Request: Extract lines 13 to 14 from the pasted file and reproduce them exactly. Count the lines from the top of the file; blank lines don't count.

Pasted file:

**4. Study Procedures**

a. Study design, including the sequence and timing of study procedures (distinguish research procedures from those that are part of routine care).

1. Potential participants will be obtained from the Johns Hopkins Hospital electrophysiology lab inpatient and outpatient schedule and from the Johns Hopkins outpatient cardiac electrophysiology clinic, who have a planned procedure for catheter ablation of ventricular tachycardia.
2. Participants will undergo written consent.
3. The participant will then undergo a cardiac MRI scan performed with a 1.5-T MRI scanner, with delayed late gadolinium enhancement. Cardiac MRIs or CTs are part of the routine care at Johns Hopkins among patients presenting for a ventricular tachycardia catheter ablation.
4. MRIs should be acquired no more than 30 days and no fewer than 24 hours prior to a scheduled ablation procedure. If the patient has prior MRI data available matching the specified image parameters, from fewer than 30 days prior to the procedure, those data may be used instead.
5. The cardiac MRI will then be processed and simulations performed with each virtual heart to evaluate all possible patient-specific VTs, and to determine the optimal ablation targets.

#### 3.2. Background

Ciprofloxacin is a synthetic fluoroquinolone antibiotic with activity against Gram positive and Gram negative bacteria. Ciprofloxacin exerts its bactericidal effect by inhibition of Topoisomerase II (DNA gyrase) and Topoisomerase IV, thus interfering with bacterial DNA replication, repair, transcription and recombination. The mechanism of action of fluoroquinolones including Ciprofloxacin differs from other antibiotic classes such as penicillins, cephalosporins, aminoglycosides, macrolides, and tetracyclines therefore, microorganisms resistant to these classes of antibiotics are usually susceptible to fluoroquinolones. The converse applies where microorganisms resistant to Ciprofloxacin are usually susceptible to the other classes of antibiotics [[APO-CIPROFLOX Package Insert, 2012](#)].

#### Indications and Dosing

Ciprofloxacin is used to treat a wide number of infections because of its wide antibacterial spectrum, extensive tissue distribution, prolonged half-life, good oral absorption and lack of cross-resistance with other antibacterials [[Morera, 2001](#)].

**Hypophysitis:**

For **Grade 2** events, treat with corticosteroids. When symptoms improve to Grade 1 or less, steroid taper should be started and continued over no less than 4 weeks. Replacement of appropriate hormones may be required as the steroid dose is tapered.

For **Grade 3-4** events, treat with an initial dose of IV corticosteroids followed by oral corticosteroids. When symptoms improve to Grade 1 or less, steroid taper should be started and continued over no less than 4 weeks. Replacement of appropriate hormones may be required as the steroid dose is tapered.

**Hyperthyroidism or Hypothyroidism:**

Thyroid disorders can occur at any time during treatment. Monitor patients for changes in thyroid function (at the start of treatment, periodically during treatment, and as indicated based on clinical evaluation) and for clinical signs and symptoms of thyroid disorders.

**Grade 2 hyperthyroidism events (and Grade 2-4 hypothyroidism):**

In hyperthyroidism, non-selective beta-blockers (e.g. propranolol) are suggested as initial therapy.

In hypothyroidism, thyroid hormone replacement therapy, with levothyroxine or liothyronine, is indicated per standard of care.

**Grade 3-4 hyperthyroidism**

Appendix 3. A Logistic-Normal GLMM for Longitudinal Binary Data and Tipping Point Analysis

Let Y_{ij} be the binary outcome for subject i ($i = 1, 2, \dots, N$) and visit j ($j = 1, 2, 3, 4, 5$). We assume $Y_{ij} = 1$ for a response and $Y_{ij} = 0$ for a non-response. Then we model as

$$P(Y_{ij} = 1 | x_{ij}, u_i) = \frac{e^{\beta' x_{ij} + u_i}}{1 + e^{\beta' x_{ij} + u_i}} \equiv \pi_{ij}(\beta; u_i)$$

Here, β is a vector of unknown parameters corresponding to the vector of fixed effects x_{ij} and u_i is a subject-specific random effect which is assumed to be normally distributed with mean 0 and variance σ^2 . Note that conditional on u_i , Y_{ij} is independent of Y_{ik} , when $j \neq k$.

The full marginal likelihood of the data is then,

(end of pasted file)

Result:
For **Grade 2** events, treat with corticosteroids. When symptoms improve to Grade 1 or less, steroid taper should be started and continued over no less than 4 weeks. Replacement of appropriate hormones may be required as the steroid dose is tapered.

For **Grade 3-4** events, treat with an initial dose of IV corticosteroids followed by oral corticosteroids. When symptoms improve to Grade 1 or less, steroid taper should be started and continued over no less than 4 weeks. Replacement of appropriate hormones may be required as the steroid dose is tapered.